I have recently discovered a phenomenon that has opened up a whole new world of game design for me: print-and-play games. I had no idea such things existed! But there are tons of them. Heck, there is a podcast by a guy with a soothing British accent devoted solely to reviewing print-and-play games.
Nearly all of these games are free to download. The few exceptions are things like rules for miniature war games. They might charge you a few bucks for the fifty-page pdf document that explains how to play the game.
Anyway, print-and-play games are exactly what they sound like: you download the pdf, print it out, cut out and assemble the pieces, and you're ready to play! Admittedly, this is more time and effort than it takes to prepare a game off the shelf. You can't just buy it, take it home, and play it. But on the plus side, it's free. So there's that.
Another potential downside to print-and-play games, though, is the fact that they're self-produced. This is not an inherently bad thing. There are many game designers out there who have developed and produced fine games. But games published professionally have to get past a "gate keeper." A professional saw the game and was willing to spend money--a lot of money--to produce and sell the game. This same professional has probably seen dozens or hundreds of OTHER games that were rejected for various reasons.
Print-and-play games do not have to get past any gate keeper. There is no one to stand up and say, "Actually, this game isn't very good because of X, Y, and Z. You may want to work on these issues." Which is not to say that they're bad. It's just that they MIGHT be bad.
Still, being able to acquire a new game to play for the low-low price of some ink, card stock paper, and an hour or two cutting and assembling seems like a pretty darn good deal to me.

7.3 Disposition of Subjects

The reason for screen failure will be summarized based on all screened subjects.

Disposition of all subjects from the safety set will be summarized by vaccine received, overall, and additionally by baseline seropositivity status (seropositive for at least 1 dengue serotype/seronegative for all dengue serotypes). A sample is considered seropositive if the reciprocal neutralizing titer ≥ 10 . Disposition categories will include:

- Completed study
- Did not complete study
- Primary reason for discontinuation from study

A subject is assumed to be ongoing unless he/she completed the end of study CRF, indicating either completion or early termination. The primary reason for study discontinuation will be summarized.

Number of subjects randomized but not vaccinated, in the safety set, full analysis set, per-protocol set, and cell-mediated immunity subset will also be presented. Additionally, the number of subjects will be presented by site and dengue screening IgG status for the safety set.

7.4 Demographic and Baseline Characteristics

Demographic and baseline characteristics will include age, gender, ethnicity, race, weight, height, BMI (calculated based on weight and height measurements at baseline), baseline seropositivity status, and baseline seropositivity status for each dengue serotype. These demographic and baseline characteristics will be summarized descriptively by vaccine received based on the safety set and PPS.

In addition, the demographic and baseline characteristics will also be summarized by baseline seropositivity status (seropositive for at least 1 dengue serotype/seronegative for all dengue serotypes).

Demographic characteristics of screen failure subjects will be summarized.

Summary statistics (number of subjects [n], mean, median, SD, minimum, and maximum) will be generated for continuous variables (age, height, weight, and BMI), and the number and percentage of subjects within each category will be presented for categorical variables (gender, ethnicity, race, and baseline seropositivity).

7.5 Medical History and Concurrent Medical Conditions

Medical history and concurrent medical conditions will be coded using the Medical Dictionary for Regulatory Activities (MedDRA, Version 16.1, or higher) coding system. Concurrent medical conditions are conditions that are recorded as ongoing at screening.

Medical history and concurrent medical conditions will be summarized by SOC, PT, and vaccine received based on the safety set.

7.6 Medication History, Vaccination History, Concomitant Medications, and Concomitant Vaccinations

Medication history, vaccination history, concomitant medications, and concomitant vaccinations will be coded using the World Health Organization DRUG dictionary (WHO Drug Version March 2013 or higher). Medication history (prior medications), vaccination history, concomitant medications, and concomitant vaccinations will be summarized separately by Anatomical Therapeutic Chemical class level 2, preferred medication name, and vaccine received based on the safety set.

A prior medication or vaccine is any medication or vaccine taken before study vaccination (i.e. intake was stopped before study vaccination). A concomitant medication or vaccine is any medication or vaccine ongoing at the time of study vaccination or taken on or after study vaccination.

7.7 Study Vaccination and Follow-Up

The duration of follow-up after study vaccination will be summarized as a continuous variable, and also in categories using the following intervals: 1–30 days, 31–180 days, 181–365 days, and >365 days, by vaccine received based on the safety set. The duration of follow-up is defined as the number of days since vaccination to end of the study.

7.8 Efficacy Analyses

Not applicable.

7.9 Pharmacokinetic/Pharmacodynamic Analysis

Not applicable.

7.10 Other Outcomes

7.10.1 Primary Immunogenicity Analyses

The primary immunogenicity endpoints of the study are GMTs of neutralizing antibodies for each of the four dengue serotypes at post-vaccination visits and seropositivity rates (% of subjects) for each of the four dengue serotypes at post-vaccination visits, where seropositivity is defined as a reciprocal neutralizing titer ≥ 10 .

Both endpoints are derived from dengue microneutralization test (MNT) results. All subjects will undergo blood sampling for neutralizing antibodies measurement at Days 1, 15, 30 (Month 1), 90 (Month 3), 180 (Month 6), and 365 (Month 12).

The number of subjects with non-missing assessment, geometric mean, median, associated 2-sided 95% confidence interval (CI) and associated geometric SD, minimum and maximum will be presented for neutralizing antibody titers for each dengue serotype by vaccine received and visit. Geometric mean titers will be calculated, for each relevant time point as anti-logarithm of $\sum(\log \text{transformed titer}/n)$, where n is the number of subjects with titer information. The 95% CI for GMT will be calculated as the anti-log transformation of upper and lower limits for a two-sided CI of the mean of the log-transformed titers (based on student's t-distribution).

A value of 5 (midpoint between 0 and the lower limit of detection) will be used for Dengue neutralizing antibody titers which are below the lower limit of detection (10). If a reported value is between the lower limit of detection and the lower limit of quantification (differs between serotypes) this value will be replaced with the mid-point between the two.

Boardgamegeek.com has an entire section devoted to print-and-play games. Some of the more popular ones include Aether Captains (a dice-based game of zeppelin combat in a steampunk world), BattleCON (although only four of the dozen or so characters are available in the free print-and-play version), Pocket Civ, Elemental Clash, TactDecks, and Zombie in My Pocket (which, in fact, became so popular that Cambridge Game Factory decided to help the designer fine-tune it for multiplayer and publish it professionally).
Having discovered this amazing new world of design space, I have begun work on two of my own print-and-play games. Neither is terribly good, but I think they're interesting and unique. I'll probably discuss them in further detail when they've been developed further. For now, I'll say that one is called Dream Shift, and involves battling nightmares in a constantly shifting dream world in order to symbolically overcome your fears, guilt, grief, and loneliness. The other game, which is similar mechanically to Dream Shift, is called Dungeon Shift. It's a fairly standard dungeon crawler for one player, wherein the player must utilize the tools and weapons he or she finds to traverse through a dungeon full of pits, traps, locked doors, and monsters great and small.
I am really excited about both games, and am considering making a whole line of print-and-play games using the shift mechanic, with various tweaks. I am also really intrigued by the whole print-and-play genre of games, and anticipate buying a rotary paper cutter of some sort in the semi-near future to facilitate fast, even cutting of various cards, tiles, and tokens.
Whee! Free games!